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Here’s What It’s Like to Hike the Triple Crown as a Couple

Liz and Collin Blunk already checked off the Pacific Crest Trail and the Appalachian Trail. Now they're on-route to complete their Triple Crown with this summer's hike of the Continental Divide. They share the wisdom they've won over nearly 8,000 miles together.

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After graduating from the University of Iowa in 2014, Liz and Collin Blunk decided to stop putting off their dream of hiking the Appalachian Trail. It took them exactly six months to hike the 2,185 route. At the end, the pair got engaged on the summit of Katahdin in a hail storm.

It wouldn’t be their last long trail. After moving to Seattle in 2018, Teton and Moose (as they are known on the trail) set their sights on the Pacific Crest Trail. The pair says the smoother, less-rocky PCT felt easier after the AT, despite being almost 500 miles longer: Using the knowledge and skills accrued on their first thru-hike, they packed lighter and moved faster, even notching one 45-mile day. Five months later, they were standing at the northern terminus.

This summer, Teton and Moose are hoping to put the final jewel in their Triple Crown by hiking the Continental Divide Trail. They recently entered Colorado, heading north to the Canadian border. We were able to connect with Liz and Collin to what they’ve learned from hiking their nearly 8,000-mile journey through the US.

Photo: Andy Cochrane

Backpacker (BP): When and where did you start hiking? 

Liz Blunk (LB): We first heard of thru-hiking while exploring trails in the Smokies during spring break when we were in college. We immediately started saving up, dreaming of the AT after graduating. We’d never truly backpacked before the AT.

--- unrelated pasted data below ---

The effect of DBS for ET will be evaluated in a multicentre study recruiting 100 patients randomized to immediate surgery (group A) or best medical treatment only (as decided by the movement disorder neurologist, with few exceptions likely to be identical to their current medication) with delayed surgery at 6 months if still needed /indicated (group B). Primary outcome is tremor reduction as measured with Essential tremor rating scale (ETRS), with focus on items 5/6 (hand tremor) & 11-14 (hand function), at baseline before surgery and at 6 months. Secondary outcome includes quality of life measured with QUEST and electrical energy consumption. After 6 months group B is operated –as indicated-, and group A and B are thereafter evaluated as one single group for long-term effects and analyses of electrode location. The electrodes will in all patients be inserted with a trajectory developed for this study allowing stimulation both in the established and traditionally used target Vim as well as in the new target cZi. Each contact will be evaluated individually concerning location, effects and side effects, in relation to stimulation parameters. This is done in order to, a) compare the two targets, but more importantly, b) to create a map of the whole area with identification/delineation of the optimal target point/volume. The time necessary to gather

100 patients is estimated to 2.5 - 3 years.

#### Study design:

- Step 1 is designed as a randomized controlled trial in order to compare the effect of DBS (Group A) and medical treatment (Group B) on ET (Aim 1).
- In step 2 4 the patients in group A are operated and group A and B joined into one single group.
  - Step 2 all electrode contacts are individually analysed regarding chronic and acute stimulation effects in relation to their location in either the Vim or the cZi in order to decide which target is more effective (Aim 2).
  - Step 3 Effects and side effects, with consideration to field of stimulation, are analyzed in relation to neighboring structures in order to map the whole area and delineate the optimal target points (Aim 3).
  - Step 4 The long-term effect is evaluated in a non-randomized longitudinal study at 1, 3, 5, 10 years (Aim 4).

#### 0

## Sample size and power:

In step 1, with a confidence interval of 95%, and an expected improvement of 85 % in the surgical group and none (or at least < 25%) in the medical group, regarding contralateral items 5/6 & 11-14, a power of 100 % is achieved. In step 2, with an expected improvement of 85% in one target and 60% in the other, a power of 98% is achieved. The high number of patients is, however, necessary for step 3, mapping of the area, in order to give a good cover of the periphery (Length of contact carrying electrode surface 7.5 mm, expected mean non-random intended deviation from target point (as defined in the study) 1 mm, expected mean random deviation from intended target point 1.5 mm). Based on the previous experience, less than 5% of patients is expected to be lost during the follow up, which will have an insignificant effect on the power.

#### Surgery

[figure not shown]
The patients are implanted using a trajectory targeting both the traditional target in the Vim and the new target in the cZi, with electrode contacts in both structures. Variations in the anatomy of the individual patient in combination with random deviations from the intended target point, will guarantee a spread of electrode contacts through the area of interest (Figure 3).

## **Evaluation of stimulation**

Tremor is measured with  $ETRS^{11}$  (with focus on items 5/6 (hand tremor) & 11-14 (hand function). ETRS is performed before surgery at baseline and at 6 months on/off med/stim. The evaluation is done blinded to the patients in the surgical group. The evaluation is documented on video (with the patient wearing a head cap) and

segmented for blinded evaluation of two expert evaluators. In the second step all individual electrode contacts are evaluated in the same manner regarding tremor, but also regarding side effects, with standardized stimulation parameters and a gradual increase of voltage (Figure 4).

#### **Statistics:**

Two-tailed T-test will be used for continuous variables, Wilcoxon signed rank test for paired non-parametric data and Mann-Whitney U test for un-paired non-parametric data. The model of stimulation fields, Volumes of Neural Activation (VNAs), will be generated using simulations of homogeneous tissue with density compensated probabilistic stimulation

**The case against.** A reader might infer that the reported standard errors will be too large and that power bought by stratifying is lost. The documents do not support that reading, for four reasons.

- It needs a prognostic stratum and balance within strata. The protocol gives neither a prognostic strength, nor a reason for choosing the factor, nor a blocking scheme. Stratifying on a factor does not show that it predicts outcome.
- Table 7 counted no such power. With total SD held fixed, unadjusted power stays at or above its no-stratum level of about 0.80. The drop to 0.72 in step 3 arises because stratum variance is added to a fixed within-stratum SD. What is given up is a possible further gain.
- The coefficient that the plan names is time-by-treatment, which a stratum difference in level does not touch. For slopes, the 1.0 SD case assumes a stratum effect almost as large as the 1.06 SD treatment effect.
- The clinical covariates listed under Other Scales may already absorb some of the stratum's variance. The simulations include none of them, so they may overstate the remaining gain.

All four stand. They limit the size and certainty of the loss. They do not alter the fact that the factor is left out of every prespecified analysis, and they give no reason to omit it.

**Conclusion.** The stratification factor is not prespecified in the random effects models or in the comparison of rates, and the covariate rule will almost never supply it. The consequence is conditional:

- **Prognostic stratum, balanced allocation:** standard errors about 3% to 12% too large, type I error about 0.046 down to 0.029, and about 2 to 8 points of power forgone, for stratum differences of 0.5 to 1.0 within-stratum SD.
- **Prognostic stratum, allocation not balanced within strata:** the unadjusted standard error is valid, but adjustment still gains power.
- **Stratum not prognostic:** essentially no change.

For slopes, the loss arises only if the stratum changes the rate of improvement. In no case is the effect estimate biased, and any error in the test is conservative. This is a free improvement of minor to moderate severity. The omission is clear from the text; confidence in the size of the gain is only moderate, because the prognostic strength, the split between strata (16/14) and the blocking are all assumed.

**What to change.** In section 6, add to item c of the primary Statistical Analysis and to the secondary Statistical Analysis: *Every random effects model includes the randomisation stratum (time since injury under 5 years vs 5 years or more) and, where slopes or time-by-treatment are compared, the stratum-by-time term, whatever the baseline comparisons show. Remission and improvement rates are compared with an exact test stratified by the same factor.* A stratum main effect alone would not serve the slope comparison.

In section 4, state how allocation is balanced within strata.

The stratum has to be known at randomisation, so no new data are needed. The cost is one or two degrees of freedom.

Collin Blunk (CB): We’re both from the Midwest originally, and we didn’t have many outdoor recreation opportunities as kids. We were exposed to small wilderness areas, but didn’t get a real chance to explore it until after college. When we heard about a trail that ran from Georgia to Maine, it seemed unreal. It lit up our imagination; I guess we went from zero to one hundred right out of the gate.

BP: What gear did you start the AT with, and how did your strategy change?

CB: In college I worked in a gear shop, so we were able to get a few discounts. An MSR Hubba Hubba tent, which was really popular at the time. Vasque boots. Lots of classic backpacking gear. Looking back, our gear was a lot bigger and heavier on the AT than it is now. For example, our AT packs sometimes got up to 50 pounds if we had a big resupply. We brought some extraneous stuff on that first thru-hike, like extra pans, a hammock, and a book or two. We still use a lot of it, but mostly for car camping.

LB: Very few things have made it on all three trails with us. One sleeping bag, a deck of cards, and a Snow Peak titanium pot that Collin loves.

BP: What are the easiest ways to save weight in your pack? And what’s worth its weight in gold?

LB: Looking back, carrying a book or even two was pretty silly. Multiple pairs of socks is always worth it; I would never skip that. It helps avoid blisters too.

CB: It’s important to mention that weight is tied pretty directly to the cost of your gear and not everyone has the money to buy the nicest things. Some people just go to Walmart and get all their gear, and still finish and are really happy. You can do the trails with any pack and any weight.

BP: What is an absolute must-have piece of gear?

CB: Thru-hiking a long trail takes about 5 million steps, give or take. So my answer is footwear. I wear HOKA Speedgoats and love the support and cushioning.

 LB: Toss-up between a down jacket and down sleeping bag. I like to be warm and comfy.

BP: How do you pace yourself and structure your days?